Scenes from the Sequester: Chances Dwindle for Finding an Affordable Place to Live

By Nancy Wilberg Ricks, Senior Policy Communications Strategist, Wealth-Building Policy Project, NCLR

federalbudget_bookWelcome to our new video blog series. We’re kicking it off with a general perspective on the sequester and how something as seemingly basic as the roof over our heads can become a casualty of arbitrary budget cuts. As our nation trudges through this period of diminishing opportunity and public services, a byproduct of shameful political one-upmanship, we must keep in mind that further cuts can be avoided by replacing the sequester with sound budgetary improvements.

In today’s video (above), we feature Jose Ramos, Executive Director of the Spanish American Social Cultural Association in Willingboro, New Jersey. He expresses how the nation will continue to experience financial insecurity and lose some of its most vital services that would help reboot our economy. Our families are keenly aware of these losses while they struggle to find a safe and affordable place to live. As we move further down the path of misguided politics that got us here, consider the following effects of the sequester and remember that it is not too late to turn things around:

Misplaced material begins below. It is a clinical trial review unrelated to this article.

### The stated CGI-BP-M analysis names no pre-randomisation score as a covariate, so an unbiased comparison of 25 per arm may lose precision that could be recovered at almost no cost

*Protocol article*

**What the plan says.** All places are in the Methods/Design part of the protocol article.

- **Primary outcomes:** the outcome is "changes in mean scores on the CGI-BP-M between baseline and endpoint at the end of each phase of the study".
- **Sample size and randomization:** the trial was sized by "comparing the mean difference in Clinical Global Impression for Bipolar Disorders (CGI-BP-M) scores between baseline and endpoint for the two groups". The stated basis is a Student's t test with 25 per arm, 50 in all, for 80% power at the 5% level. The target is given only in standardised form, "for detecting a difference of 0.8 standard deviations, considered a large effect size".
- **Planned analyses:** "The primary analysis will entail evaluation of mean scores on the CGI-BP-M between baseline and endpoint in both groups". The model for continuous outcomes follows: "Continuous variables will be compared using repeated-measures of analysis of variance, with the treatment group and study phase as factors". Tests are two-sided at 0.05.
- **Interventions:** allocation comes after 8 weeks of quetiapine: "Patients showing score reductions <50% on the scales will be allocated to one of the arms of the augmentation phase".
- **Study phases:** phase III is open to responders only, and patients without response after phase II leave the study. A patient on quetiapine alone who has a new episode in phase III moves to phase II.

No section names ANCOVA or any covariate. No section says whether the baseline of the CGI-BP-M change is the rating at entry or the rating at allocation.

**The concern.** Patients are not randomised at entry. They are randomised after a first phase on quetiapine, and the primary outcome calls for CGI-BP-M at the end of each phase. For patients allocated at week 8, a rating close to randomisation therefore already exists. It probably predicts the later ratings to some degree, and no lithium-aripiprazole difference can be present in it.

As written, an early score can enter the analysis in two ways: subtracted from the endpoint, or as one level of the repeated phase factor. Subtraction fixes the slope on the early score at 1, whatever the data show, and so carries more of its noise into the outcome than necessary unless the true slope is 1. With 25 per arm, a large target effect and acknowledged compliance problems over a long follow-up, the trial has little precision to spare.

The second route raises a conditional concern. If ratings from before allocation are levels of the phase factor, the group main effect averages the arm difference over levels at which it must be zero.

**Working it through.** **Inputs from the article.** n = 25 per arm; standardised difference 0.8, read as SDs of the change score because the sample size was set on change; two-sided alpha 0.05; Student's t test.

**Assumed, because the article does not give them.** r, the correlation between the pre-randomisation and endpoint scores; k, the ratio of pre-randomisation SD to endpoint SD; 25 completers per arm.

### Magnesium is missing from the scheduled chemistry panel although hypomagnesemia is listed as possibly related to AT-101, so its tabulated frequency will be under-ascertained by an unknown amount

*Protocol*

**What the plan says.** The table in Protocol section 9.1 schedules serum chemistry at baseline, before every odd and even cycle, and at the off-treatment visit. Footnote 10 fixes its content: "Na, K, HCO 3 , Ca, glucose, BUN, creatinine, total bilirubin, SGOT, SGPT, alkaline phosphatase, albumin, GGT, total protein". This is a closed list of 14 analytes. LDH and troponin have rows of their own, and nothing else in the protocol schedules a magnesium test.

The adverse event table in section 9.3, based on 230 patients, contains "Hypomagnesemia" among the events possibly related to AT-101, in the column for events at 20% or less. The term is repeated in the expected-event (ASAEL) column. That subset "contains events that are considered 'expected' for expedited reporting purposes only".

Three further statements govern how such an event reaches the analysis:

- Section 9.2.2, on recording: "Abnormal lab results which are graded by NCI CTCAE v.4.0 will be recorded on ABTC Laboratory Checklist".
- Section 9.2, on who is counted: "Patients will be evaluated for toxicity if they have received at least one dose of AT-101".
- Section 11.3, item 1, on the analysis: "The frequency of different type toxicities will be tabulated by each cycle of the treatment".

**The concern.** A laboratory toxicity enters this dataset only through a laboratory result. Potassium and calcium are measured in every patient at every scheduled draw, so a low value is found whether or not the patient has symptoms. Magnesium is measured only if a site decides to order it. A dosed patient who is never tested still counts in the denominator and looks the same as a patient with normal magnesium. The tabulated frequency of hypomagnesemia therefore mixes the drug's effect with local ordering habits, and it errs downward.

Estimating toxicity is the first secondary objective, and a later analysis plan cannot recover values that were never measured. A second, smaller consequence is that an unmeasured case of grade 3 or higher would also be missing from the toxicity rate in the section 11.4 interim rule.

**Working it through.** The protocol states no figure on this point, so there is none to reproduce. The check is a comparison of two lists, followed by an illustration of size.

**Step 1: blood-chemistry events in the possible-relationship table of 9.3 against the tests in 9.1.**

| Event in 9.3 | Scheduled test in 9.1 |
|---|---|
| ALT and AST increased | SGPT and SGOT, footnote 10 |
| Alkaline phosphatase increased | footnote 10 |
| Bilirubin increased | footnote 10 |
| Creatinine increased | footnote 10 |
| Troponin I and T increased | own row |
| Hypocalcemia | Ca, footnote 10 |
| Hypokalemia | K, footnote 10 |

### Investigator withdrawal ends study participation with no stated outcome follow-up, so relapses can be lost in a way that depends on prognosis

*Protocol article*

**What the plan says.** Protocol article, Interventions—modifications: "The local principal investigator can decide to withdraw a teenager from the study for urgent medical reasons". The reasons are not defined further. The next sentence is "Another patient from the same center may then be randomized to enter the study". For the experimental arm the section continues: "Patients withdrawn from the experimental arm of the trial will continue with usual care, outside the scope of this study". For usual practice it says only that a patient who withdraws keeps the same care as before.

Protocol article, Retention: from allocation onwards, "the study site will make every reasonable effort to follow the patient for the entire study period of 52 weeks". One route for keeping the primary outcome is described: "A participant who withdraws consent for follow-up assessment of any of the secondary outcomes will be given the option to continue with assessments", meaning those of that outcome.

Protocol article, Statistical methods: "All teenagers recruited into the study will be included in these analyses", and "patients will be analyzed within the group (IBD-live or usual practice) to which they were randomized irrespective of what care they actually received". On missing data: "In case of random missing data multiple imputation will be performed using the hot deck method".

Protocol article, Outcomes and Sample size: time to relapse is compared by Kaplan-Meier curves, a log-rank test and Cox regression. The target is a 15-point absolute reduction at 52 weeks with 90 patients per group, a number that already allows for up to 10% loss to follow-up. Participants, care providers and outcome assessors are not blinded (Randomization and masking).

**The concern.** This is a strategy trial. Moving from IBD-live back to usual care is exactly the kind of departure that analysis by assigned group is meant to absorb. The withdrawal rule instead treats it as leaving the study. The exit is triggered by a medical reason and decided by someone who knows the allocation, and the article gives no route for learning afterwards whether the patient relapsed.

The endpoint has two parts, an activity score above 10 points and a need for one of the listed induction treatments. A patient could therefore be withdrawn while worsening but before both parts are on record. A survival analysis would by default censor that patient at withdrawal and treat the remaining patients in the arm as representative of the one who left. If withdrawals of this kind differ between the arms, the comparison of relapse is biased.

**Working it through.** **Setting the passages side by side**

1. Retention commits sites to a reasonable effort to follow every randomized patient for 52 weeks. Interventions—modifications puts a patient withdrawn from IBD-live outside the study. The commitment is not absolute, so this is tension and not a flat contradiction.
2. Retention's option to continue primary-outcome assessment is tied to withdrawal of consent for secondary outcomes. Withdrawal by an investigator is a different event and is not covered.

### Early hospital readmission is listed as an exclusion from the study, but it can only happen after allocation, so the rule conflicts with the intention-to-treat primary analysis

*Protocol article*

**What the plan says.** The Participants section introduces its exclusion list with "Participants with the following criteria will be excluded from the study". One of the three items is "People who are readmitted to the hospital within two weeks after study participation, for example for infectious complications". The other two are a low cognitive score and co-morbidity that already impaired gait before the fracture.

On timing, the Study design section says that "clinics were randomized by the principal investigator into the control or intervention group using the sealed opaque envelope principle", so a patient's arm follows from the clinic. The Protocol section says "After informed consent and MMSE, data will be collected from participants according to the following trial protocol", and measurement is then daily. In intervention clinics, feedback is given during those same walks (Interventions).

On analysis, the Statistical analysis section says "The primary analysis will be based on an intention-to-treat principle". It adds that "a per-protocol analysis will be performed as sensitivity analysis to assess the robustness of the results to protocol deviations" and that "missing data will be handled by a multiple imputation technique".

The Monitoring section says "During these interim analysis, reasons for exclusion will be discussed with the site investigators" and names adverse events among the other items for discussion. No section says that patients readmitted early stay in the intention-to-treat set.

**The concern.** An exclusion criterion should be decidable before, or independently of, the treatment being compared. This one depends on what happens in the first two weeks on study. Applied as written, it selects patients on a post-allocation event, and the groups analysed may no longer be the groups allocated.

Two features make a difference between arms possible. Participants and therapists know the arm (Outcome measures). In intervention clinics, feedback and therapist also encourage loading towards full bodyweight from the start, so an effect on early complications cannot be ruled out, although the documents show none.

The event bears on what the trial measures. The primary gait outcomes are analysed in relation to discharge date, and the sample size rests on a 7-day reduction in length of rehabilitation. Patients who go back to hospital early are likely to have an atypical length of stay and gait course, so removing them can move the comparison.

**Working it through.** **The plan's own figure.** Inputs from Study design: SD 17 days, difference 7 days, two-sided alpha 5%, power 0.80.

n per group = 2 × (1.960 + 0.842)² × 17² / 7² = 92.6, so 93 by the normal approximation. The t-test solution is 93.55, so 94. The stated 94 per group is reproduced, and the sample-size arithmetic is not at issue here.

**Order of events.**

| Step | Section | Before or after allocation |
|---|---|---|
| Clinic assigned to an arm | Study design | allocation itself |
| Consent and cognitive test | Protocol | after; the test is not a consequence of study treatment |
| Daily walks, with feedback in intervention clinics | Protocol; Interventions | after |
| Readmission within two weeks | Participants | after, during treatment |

• Roughly 125,000 individuals and families, including elderly and disabled persons, could lose benefits from the Housing Choice Voucher program and be at risk of becoming homeless.
  • More than 100,000 formerly homeless people, including veterans, will be removed from their current housing and emergency shelter programs.
  • 75,000 fewer households could receive foreclosure prevention, pre-purchase, rental, or homeless counseling through housing counseling grants.
  • The sequester will prevent states and communities that receive HOME grants from building and rehabilitating 2,100 affordable housing units for low-income families.

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